http://www.neurodiversity.com/library_kanner_1943.html

    Also this theory would bring into question the "no autism among the Amish" supposition since not all Amish are organic farmers. Some do not have issue with using pesticides or chemicals so than there should be autism among them if this is related to chemicals.

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  6. Got a computer programmer here.

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  7. Jennifer,

    There are a number of studies that dispute the link to social class - going back many years. The link to mother's level of education is very plausible, though.

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  8. Joseph wrote:

    these studies are from a different generation, and we might find things have changed.

    Indeed. Many people were involved in forestry during the 1930s. Those were the Depression and Dust Bowl years, when forestry projects put many people back to work. Just about any randomly chosen group during this time period would have had some connection to forestry.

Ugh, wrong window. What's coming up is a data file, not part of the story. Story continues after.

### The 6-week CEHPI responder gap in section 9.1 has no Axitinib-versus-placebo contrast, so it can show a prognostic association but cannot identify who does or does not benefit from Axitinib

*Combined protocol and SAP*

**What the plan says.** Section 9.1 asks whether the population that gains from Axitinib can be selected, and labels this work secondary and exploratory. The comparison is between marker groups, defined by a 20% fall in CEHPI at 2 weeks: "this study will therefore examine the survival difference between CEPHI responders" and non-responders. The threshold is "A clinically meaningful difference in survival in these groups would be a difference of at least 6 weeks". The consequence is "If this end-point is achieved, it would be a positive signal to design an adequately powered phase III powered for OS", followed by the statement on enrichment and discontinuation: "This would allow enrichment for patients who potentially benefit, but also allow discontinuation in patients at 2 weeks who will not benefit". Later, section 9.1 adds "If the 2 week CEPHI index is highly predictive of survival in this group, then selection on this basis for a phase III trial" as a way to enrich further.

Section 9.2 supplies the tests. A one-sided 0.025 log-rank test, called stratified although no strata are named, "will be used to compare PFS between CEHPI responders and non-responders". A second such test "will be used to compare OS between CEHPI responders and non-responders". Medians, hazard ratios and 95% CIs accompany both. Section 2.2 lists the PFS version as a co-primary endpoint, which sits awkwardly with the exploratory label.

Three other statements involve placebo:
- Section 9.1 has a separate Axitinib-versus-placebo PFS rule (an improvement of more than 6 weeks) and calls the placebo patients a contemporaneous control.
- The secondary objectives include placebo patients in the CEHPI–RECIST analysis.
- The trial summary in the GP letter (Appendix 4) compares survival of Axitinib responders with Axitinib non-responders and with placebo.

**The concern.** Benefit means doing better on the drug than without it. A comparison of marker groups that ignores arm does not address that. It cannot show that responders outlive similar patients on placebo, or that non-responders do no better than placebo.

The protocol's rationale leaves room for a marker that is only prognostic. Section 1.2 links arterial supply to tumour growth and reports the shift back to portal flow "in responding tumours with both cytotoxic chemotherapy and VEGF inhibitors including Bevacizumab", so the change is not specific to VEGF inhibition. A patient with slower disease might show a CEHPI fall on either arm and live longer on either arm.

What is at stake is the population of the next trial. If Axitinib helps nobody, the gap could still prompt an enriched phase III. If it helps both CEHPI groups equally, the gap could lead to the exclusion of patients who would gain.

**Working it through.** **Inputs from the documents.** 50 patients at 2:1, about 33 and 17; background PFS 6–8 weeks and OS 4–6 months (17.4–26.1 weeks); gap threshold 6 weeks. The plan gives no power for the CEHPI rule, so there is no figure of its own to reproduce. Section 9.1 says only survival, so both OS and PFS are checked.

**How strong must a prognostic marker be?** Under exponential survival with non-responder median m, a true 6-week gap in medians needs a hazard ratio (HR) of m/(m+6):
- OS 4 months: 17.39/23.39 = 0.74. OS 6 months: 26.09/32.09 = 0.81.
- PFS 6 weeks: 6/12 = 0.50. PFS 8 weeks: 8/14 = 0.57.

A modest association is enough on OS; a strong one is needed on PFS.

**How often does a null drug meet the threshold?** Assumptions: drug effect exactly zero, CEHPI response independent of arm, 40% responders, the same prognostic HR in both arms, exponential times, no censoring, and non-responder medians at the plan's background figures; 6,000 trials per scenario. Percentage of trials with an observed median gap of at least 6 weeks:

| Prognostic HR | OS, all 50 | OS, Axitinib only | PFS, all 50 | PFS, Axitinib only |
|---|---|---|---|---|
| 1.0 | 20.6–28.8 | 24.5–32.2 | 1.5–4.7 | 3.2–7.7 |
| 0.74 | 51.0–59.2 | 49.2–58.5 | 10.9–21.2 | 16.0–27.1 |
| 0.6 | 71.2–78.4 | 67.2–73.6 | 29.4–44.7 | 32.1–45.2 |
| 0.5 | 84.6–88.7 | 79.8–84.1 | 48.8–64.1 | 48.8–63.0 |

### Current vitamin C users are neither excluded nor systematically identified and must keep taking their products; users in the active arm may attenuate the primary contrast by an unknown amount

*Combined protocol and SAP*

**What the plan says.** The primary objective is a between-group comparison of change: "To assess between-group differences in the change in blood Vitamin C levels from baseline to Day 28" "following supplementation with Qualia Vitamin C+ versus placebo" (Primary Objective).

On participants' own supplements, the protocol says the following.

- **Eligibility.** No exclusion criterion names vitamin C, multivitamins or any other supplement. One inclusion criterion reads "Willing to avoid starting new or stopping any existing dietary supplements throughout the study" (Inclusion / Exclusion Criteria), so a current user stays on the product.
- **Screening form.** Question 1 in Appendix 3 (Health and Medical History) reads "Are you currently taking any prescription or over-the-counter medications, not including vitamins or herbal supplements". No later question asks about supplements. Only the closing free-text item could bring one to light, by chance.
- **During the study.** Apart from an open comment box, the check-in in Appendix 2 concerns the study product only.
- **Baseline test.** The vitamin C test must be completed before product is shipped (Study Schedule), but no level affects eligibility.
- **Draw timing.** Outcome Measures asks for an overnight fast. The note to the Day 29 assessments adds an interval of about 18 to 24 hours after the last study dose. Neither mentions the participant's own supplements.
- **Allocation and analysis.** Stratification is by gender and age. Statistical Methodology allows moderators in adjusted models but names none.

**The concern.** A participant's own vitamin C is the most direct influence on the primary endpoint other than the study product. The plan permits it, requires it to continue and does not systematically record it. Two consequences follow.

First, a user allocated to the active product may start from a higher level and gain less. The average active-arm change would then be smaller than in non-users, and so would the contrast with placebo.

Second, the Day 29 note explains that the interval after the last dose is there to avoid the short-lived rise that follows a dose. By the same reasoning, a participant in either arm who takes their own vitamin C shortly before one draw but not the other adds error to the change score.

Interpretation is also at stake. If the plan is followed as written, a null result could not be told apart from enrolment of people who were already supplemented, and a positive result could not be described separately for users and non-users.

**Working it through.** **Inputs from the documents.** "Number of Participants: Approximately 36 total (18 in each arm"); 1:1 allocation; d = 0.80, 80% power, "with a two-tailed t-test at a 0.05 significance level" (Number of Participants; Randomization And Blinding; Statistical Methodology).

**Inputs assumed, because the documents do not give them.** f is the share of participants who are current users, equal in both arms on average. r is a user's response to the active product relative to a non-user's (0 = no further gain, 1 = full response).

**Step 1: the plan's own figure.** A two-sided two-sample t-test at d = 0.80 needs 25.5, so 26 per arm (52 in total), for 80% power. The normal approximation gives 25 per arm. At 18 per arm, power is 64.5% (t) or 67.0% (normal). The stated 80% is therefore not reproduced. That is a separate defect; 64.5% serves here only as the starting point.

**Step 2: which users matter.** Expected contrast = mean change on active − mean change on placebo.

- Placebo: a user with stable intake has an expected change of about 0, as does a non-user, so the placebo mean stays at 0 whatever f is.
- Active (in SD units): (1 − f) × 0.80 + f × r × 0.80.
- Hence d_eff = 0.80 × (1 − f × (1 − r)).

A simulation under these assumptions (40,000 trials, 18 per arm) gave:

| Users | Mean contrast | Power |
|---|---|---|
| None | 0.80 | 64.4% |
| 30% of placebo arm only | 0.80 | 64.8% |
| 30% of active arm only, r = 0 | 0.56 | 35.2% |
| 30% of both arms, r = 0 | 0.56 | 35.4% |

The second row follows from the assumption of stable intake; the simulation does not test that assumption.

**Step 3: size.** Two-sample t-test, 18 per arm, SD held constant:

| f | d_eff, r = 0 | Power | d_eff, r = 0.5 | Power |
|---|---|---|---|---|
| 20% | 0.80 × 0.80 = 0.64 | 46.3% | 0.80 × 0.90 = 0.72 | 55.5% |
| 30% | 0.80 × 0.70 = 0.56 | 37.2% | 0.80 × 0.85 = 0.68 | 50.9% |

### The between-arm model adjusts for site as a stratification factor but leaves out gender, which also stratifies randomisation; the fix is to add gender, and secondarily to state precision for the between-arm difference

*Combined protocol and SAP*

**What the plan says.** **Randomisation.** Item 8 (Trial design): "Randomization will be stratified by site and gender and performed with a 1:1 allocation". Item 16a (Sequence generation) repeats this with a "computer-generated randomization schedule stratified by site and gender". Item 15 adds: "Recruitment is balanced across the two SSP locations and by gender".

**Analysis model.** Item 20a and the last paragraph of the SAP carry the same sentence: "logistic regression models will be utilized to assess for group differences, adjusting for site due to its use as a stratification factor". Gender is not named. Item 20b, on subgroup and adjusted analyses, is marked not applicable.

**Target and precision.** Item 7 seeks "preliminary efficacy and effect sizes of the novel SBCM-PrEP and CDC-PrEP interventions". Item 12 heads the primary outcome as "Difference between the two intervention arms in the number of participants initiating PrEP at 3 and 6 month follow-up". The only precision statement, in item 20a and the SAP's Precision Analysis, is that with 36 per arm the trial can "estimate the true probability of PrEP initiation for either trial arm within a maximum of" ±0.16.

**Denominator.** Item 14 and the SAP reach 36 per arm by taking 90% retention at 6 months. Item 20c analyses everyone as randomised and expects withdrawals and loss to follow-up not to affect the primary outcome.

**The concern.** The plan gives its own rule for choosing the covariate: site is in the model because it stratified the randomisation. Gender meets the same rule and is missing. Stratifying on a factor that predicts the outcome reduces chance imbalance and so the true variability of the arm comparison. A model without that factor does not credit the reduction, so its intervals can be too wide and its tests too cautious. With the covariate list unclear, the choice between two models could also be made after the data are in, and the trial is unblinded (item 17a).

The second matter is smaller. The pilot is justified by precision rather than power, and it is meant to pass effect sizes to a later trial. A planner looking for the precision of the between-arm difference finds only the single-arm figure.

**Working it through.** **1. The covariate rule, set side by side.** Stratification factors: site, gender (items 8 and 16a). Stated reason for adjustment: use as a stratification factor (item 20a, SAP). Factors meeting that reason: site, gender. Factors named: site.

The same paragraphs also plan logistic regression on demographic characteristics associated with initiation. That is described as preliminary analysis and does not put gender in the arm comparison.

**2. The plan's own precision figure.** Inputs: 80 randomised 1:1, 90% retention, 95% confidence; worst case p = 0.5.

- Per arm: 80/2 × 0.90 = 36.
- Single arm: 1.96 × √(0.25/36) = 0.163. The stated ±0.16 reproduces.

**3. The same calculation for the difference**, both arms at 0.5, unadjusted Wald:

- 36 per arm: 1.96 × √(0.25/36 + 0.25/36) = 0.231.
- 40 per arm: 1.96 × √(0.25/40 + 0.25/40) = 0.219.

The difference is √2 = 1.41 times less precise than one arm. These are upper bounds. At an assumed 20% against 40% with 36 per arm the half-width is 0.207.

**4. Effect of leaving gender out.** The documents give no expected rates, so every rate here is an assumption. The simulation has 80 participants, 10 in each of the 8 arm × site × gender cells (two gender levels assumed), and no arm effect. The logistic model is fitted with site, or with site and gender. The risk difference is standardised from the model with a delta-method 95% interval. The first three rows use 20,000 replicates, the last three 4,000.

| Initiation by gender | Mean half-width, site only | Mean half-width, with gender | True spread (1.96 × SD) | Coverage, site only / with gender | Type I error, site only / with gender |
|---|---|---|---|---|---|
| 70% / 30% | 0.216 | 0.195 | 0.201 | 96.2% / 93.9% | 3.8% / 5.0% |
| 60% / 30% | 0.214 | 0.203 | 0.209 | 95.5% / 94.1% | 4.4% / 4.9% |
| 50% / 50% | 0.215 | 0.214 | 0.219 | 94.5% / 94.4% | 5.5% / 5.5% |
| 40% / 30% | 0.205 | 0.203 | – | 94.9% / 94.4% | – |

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  9. On the social-class connection, I wonder how much unconscious bias in differential diagnosis contributes to the differences. Although it's gotten better, there at least used to be a pattern where diagnosticians would tend to give lower-class/minority kids more "dismal" diagnoses than otherwise comparable middle-class white kids; a poor kid would be considered MR where a middle-class kid would be considered dyslexic; a black male would be considered schizophrenic whereas a white male would be considered depressed. The pattern looked suspiciously as if members of "outgroups" were getting diagnoses that 1) implied that it would be a waste of resources to provide them with significant services because there was little hope of improvement and 2) were often treated with highly sedating medication ("keeping them under control").